This unit enables a critical exploration of theory and practice and the ways these inter-relate and extend each other, for practice. There is an emphasis on participants exploring the contexts in which they work and locating themselves within these contexts.  Workshops, discussions and wider academic reading provide conceptual and theoretical lenses through which to reflect on practice and to develop, and critically evaluate, relevant skills and approaches.   Typical content might include: current practice in coaching and mentoring and policy developments at local and national level; coaching and mentoring frameworks and skills; coaching and mentoring relationships and diversity; critical evaluation of theoretical models and approaches in practice; progression in coaching and mentoring and impact on practitioners and organisations.  However, content will also be shaped by participants’ own interests, practice and contexts. 

Specialist Supported Project

This unit supports students to undertake an project that has particular relevance to their professional practice in relation to early childhood.  Students identify and explore significant themes, issues or challenges, select a relevant focus for their project, and appropriate approach/tools/methods. Projects might be desk, practice, or enquiry-based, but in all cases enable students to develop and demonstrate specialist knowledge through the use of evidence, analysis, reflection and evaluation, as appropriate to their project. The unit provides an introduction to the nature of knowledge, knowledge generation for practice and enquiry/investigation approaches and underpinning inter/disciplinary footprint.

Shaping the Future

This unit asks students to address critical challenges, tensions or contradictions, and professional dilemmas within their own practice, to think forward and develop possible ways of re-framing, re-imagining, or innovating for future practice. This provides opportunities to work at the leading edge (of thinking/practice) to rethink services or approaches/interventions, to plan forward and/or to consider specific changes and new innovations.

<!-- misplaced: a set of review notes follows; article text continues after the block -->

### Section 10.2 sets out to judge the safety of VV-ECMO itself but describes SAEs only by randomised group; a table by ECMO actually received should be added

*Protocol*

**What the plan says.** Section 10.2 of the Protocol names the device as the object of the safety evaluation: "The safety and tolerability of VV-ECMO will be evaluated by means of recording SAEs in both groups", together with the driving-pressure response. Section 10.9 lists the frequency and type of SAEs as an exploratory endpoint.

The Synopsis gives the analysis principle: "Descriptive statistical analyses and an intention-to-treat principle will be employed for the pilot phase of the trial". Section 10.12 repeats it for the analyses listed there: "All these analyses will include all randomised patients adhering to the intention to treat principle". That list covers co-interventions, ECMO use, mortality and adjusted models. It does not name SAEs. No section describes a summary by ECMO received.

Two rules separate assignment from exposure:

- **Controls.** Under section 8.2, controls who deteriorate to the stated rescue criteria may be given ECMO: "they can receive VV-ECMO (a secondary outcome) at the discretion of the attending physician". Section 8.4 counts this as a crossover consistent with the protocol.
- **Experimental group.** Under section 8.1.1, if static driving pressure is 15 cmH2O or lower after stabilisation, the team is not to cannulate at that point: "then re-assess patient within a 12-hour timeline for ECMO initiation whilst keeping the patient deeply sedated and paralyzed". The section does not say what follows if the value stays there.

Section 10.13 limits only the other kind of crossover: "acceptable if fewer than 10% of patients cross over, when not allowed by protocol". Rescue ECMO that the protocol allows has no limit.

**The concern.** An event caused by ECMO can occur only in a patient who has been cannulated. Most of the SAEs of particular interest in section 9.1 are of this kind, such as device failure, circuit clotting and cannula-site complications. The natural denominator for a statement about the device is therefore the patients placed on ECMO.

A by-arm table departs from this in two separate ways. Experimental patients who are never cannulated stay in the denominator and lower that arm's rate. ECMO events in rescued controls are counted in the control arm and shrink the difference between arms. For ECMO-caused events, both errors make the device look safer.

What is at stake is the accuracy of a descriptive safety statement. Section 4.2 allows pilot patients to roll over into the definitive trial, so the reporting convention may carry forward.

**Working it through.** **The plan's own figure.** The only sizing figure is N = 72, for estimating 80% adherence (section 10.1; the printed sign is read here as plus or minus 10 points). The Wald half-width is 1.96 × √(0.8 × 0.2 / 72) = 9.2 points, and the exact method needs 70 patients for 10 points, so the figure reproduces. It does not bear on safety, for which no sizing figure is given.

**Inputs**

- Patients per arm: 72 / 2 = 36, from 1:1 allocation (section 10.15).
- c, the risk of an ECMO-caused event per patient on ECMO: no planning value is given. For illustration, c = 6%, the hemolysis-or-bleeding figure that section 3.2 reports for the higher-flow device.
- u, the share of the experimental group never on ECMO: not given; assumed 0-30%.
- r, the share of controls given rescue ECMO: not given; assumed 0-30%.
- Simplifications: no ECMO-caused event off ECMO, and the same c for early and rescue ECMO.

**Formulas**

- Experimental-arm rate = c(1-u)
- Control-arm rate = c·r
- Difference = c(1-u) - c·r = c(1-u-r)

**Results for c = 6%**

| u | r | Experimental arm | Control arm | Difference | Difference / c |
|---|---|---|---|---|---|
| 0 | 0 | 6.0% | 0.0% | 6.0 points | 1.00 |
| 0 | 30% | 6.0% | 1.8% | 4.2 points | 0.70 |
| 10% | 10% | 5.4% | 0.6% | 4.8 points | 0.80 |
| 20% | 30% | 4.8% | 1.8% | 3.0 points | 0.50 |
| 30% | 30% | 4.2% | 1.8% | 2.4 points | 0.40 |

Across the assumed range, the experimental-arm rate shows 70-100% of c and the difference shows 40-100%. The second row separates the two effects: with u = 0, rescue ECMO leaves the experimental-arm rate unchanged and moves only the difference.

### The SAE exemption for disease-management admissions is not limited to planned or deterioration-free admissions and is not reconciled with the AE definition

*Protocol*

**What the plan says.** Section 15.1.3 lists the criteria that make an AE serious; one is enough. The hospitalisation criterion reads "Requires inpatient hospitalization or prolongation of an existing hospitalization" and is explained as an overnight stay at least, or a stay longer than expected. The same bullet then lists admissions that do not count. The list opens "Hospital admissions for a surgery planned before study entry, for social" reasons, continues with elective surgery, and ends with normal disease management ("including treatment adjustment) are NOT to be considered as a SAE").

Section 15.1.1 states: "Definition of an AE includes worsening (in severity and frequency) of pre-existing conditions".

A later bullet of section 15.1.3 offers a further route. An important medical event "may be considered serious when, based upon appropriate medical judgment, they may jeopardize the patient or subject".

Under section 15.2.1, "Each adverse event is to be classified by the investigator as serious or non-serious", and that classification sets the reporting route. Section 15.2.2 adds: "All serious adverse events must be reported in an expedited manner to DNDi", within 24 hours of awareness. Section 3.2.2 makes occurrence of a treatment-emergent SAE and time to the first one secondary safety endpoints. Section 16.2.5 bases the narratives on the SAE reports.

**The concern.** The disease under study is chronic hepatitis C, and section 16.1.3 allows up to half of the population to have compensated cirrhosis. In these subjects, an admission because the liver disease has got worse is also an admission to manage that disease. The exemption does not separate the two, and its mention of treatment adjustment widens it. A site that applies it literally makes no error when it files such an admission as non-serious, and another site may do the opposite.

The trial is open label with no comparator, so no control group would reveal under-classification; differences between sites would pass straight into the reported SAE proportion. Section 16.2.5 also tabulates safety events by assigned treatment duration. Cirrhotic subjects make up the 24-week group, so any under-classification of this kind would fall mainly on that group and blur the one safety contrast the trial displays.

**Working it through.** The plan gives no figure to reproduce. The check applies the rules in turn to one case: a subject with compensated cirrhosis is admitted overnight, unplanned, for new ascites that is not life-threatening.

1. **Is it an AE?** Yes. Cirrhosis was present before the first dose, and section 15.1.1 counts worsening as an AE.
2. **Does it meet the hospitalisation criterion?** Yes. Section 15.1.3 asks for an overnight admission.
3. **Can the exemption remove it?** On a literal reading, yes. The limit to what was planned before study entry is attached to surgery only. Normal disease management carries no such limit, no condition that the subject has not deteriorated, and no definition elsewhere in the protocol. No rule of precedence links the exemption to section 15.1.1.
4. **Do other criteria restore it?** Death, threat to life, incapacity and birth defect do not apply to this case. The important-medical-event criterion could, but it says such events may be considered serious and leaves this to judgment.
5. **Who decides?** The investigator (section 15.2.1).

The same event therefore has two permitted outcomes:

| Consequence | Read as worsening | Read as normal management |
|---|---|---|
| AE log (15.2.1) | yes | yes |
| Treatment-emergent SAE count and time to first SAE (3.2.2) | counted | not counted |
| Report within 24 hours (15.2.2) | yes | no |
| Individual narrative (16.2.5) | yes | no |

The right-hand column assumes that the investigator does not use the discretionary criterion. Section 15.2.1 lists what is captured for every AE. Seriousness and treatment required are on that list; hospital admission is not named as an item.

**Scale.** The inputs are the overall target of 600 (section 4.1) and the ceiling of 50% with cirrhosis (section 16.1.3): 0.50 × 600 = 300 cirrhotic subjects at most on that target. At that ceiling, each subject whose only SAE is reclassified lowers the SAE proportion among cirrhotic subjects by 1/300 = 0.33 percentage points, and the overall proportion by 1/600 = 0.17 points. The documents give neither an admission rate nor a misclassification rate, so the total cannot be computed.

Research and Practice

The unit aims to develop a greater understanding of the relevance of research to professional practice. Students examine different approaches to conducting research, and their limitations and possibilities for generating knowledge in their own practice area. The unit also explores the ethical tensions and dilemma inherent in the research process, especially those particular to practitioner research. As part of the assessment of the unit, students produce a research proposal (that can be taken forward to final dissertation) to demonstrate understanding and capacity to carry out a coherent and credible small research project. 

Dissertation

This unit is designed to support and facilitate students in planning, conducting and evaluating a significant, practical and coherent (practitioner) research project. Participants finalise a research proposal for approval and for ethical clearance, and will then undertake the research project. Whilst undertaking the project students are offered tutorial support, this constitutes a blend of group tutorials as well as individual supervision. The entire process is supported by a suite of online resources as well as on-site activities that are aimed at enriching the students’ experience and improving the quality of the final dissertation.

Assessment weightings and contact hours

10 credits equates to 100 hours of study, which is a combination of lectures, seminars and practical sessions, and independent study. A Masters qualification typically comprises of 180 credits, a PGDip 120 credits, a PGCert 60 credits and an MFA 300 credits. The exact composition of your study time and assessments for the course will vary according to your option choices and style of learning, but it could be: